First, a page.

Raonic told The Telegraph he sought variety in coaching personalities, and viewpoints to enhance his training.

“I take everybody’s consultations very personally,” he said. “It is my job to weigh up what they’re worth and work out what is best for me.”

4. McEnroe Has Helped With The Mental Aspect of Raonic’s Game

John McEnroe, Wimbledon, Carlos Moya

John McEnroe and Carlos Moya coaches of Milos Raonic of Canada watch on during the men’s singles first round match between Milos Raonic of Canada and Pablo Carreno Busta of Spain on day one of Wimbledon. (Getty)

A week after they began working together, Raonic finished runner-up to Andy Murray at Queen’s Club.

McEnroe has helped with his mental approach, Raonic told The Guardian. “He definitely keeps emphasising demeanour on court, which I probably would not have put as one of the priorities.”

The world No. 7 was visibly more vocal in his semi-final win over Federer, which is another point of the game McEnroe has emphasized.

“He’s definitely put an emphasis on it,” Raonic told The Guardian. “I felt in matches that I need to sort of calm myself down. I feel like when I get positive, I can get negative quickly as well.”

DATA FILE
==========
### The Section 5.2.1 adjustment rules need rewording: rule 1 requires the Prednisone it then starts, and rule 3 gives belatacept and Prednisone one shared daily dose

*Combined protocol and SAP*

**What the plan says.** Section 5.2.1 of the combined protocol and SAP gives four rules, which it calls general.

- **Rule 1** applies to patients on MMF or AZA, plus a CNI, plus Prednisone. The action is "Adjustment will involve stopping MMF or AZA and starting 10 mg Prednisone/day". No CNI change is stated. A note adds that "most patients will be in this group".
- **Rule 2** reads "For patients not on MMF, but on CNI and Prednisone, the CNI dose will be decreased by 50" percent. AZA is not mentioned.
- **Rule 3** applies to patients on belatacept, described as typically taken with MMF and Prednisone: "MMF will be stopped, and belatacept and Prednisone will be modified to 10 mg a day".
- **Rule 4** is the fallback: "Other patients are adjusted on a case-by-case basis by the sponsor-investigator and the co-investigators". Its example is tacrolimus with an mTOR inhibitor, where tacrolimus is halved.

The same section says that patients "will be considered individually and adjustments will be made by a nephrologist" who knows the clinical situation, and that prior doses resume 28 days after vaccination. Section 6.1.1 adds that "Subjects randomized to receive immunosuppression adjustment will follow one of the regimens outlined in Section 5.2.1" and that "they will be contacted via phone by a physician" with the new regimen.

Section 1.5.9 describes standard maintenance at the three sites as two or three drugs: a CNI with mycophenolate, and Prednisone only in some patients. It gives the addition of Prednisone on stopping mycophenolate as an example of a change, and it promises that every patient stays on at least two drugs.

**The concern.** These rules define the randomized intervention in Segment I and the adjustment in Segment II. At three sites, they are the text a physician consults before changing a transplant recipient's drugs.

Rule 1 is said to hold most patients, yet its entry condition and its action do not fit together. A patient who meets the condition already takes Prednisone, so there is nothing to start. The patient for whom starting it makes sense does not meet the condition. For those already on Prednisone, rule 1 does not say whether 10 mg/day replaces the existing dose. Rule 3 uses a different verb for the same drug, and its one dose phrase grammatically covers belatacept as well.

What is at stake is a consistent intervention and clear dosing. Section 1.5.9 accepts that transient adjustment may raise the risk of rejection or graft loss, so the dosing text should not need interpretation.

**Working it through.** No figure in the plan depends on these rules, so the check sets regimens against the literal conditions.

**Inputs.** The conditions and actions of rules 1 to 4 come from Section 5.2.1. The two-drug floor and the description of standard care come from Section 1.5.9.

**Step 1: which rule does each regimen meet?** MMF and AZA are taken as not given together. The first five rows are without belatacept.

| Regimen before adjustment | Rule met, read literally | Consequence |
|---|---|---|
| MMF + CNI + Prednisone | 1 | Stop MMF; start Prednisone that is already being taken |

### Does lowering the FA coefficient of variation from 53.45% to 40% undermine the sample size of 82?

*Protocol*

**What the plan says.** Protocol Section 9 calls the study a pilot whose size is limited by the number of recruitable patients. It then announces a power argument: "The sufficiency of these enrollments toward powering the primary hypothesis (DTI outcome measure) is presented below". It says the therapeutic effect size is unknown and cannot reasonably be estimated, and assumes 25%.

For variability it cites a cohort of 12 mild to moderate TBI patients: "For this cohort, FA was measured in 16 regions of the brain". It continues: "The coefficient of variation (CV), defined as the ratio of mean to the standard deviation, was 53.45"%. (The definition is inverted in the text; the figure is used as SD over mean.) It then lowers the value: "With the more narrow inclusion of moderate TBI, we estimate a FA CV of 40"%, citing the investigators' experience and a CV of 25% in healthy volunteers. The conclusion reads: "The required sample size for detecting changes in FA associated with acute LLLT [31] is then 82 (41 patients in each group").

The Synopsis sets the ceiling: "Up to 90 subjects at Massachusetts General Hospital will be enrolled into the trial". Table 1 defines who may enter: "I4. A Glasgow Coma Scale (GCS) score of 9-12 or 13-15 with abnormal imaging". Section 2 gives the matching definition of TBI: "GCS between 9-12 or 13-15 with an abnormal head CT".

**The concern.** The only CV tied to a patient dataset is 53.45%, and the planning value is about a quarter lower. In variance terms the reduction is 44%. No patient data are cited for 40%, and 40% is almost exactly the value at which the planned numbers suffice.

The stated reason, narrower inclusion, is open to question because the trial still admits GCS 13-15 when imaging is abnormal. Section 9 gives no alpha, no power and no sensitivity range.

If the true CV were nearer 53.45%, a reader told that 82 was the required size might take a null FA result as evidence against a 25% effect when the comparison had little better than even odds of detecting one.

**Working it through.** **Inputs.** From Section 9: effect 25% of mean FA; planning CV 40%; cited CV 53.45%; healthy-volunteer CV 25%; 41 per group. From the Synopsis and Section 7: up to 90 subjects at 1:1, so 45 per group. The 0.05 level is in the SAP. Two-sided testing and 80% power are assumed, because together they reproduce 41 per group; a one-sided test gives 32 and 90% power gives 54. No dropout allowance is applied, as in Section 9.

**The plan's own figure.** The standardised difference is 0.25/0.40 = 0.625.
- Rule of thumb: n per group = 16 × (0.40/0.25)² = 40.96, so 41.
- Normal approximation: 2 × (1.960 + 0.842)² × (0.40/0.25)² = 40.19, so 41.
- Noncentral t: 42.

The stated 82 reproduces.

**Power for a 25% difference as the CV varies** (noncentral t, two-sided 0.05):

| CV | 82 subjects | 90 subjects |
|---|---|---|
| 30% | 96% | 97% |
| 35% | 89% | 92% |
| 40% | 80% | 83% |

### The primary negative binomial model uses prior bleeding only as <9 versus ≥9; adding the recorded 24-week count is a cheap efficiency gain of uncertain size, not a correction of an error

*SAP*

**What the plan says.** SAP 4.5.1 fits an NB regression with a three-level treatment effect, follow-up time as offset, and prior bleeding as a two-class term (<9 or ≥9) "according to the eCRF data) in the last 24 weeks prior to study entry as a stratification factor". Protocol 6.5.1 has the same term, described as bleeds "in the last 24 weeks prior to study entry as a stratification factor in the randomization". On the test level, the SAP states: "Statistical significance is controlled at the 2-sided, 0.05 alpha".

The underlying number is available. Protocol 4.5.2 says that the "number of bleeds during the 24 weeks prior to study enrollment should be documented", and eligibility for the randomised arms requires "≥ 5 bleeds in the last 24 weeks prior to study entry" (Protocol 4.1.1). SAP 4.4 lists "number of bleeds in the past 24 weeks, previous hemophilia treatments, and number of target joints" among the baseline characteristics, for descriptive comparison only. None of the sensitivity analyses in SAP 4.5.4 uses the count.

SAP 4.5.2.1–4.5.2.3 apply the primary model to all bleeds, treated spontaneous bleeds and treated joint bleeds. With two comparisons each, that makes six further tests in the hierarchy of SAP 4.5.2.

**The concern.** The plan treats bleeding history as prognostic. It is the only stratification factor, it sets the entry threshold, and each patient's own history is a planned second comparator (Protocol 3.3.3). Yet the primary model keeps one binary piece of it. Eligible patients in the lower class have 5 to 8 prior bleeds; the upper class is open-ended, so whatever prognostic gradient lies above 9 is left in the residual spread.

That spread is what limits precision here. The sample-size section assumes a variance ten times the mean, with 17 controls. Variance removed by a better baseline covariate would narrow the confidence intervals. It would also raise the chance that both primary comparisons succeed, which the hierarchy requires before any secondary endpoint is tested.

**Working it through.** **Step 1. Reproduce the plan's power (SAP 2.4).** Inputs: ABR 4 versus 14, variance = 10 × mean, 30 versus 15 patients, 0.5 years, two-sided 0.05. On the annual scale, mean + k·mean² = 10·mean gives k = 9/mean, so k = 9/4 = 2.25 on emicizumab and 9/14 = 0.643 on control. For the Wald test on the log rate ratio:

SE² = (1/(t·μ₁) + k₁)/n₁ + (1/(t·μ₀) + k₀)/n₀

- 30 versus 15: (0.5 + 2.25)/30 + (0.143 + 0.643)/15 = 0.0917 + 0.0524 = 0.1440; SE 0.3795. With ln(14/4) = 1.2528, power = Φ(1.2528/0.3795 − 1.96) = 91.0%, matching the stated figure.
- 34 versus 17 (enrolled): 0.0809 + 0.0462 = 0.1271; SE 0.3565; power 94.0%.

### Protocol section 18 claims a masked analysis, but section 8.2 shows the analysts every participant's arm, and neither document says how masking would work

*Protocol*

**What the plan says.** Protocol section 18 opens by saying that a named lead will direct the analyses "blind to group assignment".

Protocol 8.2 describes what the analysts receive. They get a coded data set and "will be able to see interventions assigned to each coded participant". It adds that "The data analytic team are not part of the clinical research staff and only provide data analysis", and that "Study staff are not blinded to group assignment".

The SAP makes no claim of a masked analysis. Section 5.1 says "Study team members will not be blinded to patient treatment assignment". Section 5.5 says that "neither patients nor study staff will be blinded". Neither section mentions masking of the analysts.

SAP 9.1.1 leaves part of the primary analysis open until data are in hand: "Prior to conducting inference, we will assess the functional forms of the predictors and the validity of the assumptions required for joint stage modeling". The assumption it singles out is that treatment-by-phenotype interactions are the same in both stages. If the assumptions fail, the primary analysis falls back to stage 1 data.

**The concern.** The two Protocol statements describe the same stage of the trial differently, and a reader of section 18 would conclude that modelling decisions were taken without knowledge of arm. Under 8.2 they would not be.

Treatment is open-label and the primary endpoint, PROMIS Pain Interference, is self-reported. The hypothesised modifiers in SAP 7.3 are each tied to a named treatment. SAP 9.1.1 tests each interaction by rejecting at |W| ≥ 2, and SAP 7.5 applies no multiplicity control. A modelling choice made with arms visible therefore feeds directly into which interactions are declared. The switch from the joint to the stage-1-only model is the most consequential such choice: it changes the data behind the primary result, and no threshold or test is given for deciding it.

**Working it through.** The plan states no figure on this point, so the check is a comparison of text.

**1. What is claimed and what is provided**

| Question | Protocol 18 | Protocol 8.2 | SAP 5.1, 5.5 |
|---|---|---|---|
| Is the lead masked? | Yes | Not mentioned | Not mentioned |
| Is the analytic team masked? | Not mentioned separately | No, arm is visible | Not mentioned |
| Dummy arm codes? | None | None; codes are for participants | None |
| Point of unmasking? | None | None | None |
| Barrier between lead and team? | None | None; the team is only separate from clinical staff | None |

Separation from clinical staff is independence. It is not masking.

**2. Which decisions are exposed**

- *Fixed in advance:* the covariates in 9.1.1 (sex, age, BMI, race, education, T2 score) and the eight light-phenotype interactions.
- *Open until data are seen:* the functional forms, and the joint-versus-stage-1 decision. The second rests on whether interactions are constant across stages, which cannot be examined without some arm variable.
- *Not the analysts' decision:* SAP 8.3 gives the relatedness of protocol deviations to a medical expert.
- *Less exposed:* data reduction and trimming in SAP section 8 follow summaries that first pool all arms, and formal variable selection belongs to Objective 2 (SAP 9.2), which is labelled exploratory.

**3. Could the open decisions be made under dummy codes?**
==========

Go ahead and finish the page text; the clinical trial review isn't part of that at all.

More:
Following Raonic’s win on Friday, McEnroe said the combination of emotion, skill and strategy led to his success.

“He showed a lot of heart out there, a lot of fight. He found another gear I don’t even think he knew he had. He had some quality shots, huge forehands, you name it, he put it all together at the right moment.”

5. McEnroe Is an Eight-Time Grand Slam Major Champion

John McEnroe

John McEnroe poses during the four-time champions presentation on day 5 at Queens Club on June 17, 2016. (Getty)

McEnroe is an eight-time grand slam major champion, with three titles at Wimbledon.

The partnership between him and Raonic has been a huge key to the Canadian’s path to Sunday’s final.

“Milos is a good kid,” McEnroe said to The Telegraph. “He’s very professional, very dedicated, and he wants to get better.”